Friday, September 27, 2013

Depression - Suffering Service

Depression (medical and spiritual) is a subject the church has just got to start facing and addressing. The testimony of the Warrens after their sons' recent death has helped bring this to the fore. Peter Hughes at The Briefing has written a good piece on the subject - The first paragraphs are below.
Life is pretty good at the moment. I have three great kids. My marriage is going well. We planted a church a few years ago, and we are starting to get some traction. The problems we have are because of growth. All in all, this is one of those seasons people dream about. Life is good.
And yet…
I feel like there’s a weight around my neck, a fog blanketing me. People seem to talk slowly, and my brain functions on just two cylinders. I go to sleep okay at night, but I am awake again at 4am, and by the time I get out of bed I will still be tired. A cup of coffee clears the mist for an hour or two, but then I am back deeper in it than before. Little problems are starting to feel insurmountable, and I often wonder, “Can I deal with this?” My wife is loving and attractive and yet I don’t feel the desire to express this to her. I read the Bible and the word ‘joy’ is an alien idea, and I feel I have almost forgotten what it’s like to laugh.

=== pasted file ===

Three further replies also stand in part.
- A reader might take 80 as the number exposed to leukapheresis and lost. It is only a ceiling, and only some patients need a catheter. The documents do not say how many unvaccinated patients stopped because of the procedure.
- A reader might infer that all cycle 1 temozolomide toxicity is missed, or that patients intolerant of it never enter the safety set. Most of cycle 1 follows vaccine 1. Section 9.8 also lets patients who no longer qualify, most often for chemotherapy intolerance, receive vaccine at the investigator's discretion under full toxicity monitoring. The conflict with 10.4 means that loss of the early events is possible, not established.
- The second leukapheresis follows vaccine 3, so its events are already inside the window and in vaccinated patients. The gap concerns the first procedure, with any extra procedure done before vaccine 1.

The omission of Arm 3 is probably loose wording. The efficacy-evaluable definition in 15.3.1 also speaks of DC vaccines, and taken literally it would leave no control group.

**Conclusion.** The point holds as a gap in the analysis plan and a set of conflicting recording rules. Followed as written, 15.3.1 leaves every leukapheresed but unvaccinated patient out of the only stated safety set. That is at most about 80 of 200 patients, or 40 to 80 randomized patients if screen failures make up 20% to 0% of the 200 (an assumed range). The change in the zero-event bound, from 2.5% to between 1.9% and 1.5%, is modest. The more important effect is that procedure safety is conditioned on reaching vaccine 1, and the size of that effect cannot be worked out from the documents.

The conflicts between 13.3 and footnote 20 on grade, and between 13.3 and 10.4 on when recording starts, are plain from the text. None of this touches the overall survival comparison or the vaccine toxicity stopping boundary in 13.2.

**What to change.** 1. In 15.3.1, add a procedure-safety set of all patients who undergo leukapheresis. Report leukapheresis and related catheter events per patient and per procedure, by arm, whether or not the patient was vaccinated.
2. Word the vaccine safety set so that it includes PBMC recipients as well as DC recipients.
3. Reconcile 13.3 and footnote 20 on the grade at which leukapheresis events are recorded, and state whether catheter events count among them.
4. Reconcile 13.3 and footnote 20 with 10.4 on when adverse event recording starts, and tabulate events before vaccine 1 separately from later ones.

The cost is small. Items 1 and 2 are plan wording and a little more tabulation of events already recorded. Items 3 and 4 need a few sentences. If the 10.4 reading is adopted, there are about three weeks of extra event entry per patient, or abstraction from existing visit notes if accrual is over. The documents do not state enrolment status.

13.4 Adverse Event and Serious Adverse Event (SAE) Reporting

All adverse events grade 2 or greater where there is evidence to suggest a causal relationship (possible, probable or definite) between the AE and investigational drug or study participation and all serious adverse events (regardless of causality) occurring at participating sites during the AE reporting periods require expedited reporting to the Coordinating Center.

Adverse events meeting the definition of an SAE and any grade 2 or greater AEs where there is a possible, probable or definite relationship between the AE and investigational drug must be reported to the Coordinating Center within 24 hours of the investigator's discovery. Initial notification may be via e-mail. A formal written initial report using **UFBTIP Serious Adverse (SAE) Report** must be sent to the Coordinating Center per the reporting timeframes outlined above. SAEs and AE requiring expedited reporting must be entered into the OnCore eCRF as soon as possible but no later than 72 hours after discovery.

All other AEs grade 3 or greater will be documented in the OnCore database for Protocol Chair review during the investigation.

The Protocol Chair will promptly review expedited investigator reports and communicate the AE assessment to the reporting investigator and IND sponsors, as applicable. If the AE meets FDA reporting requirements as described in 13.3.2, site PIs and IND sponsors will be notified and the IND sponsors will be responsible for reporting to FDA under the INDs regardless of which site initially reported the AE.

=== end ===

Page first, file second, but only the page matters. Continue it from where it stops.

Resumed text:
In short, I am suffering from depression.1
The good news for me is I understand why this is happening. I know it will end soon, but others suffering from depression will be unable to see the end. The bad news is that once I am through this, I know it will happen again, and again, and again.2
At some point in their lives, around one in five people in Australia, the United Kingdom and the United States will suffer from depression. Though I don’t have the statistics, I suspect that that figure is higher in churches.3 It will affect different people in different ways, with different causes, but it is a growing problem.
Despite this, we aren’t good at talking about it in our churches—at least not good enough. There is a fear that if I’m not living a life of ‘joy’ then there’s something wrong with me. If I can’t serve like everyone else in church then something’s wrong with me. If I’m depressed, I’m not really a Christian. But by looking at what the Bible has to say about depression and what it says to the person who has depression, we see that in fact looking at depression helps us appreciate and see the glory of God even more vividly....
This is a good article. He applies the Song of the Suffering Servant in Isaiah 52:13- 53:12 to our struggles with depression. I recommend it for your reading and consideration..